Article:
Harriet Said by Beryl Bainbridge

Harriet Said by Beryl Bainbridge was first published in 1972. I find that Bainbridge books are either hit or miss, and for me this one was definitely a miss.

The tale is narrated by a 13 year old girl who is home from her boarding school for the holidays. She had been sent away from home when her parents found that she had been writing ‘dirty’ things in her notebook. At boarding school she learned of even more dirty things to write about. She is very easily led – by her best friend Harriet. It transpires that Harriet is the one who tells her what to write in her notebook, but of course it is all in the handwriting of the unnamed narrator.

Harriet of course is no friend to the narrator, she’s just a user and as the narrator was at a local private school before she was sent to boarding school she is lonely, which is presumably one of the reasons why she puts up with the ghastly Harriet.

They’re out to get experiences, and write about them in the notebook.  Mr Biggs becomes a target for them, he is in late middle age and is unhappily married, they decide to have some fun, the plan being that he will end up being humiliated, but things go badly wrong,  This is really a horror story, the whole thing gave me the creeps, I didn’t enjoy any of it but I ploughed on to the end anyway, luckily it’s only 152 pages long.

The blurb on the back from The Telegraph says: ‘An extremely original and disconcerting story ….. Miss Bainbridge’s imagination is dark …. her landscapes reek and threaten, and her images smell of corruption.’

Apparently this was Bainbridge’s first novel and it was rejected by several publishers. While I was reading it I was reminded of the Parker/Hulme teenage murderers case in New Zealand which you can read about here, and indeed it transpired that Bainbridge used that case as a basis for this book, Hulme eventually became the author Anne Perry.


Master Georgie by Beryl Bainbridge

 Master George cover

Master Georgie by Beryl Bainbridge was shortlisted for the Booker prize, and that is printed on the cover, it was published in 1998. I read it because it actually won the James Tait Black Memorial Prize in 1998, but that is not mentioned on the cover of the book, which I think is a real shame especially considering it is the oldest literary prize in Britain, but of course it’s a Scottish prize, based in Edinburgh University, and you know how London-centric everything seems to be nowadays.

You never know what you’re going to get with Beryl Bainbridge, but this one turned out to be historical fiction, set before and during the Crimean War. I enjoyed it but I think that I made a mistake in reading it at bedtime, as it deserved and needed concentration. The last parts of the book are pretty ghastly as you would expect from a brutal war setting, but the earlier parts of the book are about Georgie, a young man interested in photography, and some of the people who make up his family household.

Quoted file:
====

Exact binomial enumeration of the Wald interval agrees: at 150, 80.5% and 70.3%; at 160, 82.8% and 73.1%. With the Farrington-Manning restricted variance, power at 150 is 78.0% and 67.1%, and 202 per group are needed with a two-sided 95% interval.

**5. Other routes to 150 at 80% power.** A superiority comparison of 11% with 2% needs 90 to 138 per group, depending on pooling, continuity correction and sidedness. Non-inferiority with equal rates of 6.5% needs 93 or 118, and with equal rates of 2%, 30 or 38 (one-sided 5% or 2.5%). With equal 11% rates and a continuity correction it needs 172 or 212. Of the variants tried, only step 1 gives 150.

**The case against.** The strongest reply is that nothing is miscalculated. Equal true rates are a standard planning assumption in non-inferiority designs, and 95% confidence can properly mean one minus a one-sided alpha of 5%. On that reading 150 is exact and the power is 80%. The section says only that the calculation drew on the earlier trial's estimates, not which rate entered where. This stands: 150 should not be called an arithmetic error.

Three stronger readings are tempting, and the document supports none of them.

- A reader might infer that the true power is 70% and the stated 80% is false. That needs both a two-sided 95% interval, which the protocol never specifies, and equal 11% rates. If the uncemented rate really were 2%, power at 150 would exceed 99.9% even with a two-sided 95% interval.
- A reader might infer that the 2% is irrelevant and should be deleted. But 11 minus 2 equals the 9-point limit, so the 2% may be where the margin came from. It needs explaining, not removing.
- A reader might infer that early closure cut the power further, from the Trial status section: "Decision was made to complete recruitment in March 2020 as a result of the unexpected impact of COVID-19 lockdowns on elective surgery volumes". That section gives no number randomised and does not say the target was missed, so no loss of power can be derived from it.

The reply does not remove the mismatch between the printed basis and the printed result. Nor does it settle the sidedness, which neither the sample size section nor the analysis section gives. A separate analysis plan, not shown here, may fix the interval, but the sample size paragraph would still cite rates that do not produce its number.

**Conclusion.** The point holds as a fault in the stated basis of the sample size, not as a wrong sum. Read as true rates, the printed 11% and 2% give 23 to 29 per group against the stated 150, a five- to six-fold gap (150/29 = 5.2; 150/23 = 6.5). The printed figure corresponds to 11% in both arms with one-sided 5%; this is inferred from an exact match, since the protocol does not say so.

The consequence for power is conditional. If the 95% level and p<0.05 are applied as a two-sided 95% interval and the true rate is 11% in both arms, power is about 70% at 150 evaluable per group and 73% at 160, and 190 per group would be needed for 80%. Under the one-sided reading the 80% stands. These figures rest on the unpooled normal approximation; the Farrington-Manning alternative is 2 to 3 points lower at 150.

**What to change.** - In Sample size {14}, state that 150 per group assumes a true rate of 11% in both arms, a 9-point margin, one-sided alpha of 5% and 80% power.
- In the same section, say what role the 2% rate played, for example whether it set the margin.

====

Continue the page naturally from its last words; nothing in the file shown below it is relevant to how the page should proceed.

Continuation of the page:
George Hardy eventually becomes a surgeon and some of his household accompany him to the war. They all have close relationships with him and all helped him hide a secret from his mother, which creates a bond between them. Myrtle is his adoptive sister and she adores him, hero worships him, Pompey was picked up off the streets and now assists him with his photography and Dr Potter, is the family doctor who has an interest in geology and the new sciences.

The blurb on the back say:

‘A novella-sized miracle of passion and war’ Ruth Rendell

‘It is hard to think of anyone now writing who understand the human heart as Beryl Bainbridge does.’ The Times

It’s definitely worth reading, and out of interest I looked up what did win the Booker Prize in 1998 and it was Ian McEwan’s Amsterdam, which I haven’t read, so I can’t compare it.

Bookish Links to the Guardian

There are quite a few interesting bookish articles in this Saturday’s Guardian.

You might be interested in reading le Carre on le Carre from the Weekend section. I think we have all of his books but I have yet to read any of them.

If you’re a fan of Val McDermid you can read an article by her here.

There’s an article on Ann Patchett here.

There’s an article about a biography of Beryl Bainbridge here.

There’s an article on a book about Monet’s waterlily paintings, read it here if you’re interested.

I have a feeling that most bookish people are inclined to be shy, as I am, so if that describes you too you might like to read this article – Shrinking Violets: A Field Guide to Shyness by Joe Moran.

Every Man for Himself by Beryl Bainbridge

Every Man for Himself by Beryl Bainbridge was first published in 1996. Of course the setting is The Titanic and that did put me off a wee bit but I decided to buy it anyway because I like Bainbridge’s writing. I’m the opposite of those many people who are obsessed with all things Titanic. This book won the Whitbread Novel of the Year award.

The book is split up into four sections, one section for each day of the voyage, and it’s narrated by a 22 year old man named Morgan. He has trained as a draughtsman and knows more about the ship than most of the other seafarers. Obviously since he is telling the tale the reader knows from the beginning that he survived the disaster.

Morgan comes from a wealthy family with his uncle being the owner of the bank J.P. Morgan, but he’s an orphan and is somewhat unsure of his place in society. On board he mixes with all sorts of people from the very wealthy to people who have virtually nothing but the clothes they have on their back.

He’s an ideal narrator as it means that the reader gets to know a variety of unusual characters and the reasons for them being on the voyage. I ended up enjoying this one although not as much as An Awfully Big Adventure, which was the previous book by Bainbridge which I read.

Was the sinking of The Titanic the worst ever sea disaster? No, it doesn’t come close, you can read about some others here.

I can understand why people are so interested in the disaster but at the same time it annoys me as it’s the fact that there were so many wealthy and titled people on board with their treasures which attracts them. It’s all very snobby.

I’ve always been surprised that Harland and Wolff, the shipyard which built the Titanic continued in business. I wonder if something like that happened nowadays if the shipyard would survive. I really doubt it somehow, they would be sued out of existence, after all the American airline Pan-Am didn’t survive the Lockerbie bombing. The White Star Line continued in business until 1934 when it merged with Cunard Line. Not that that has anything to do with the book, just my mind going on a wander as usual.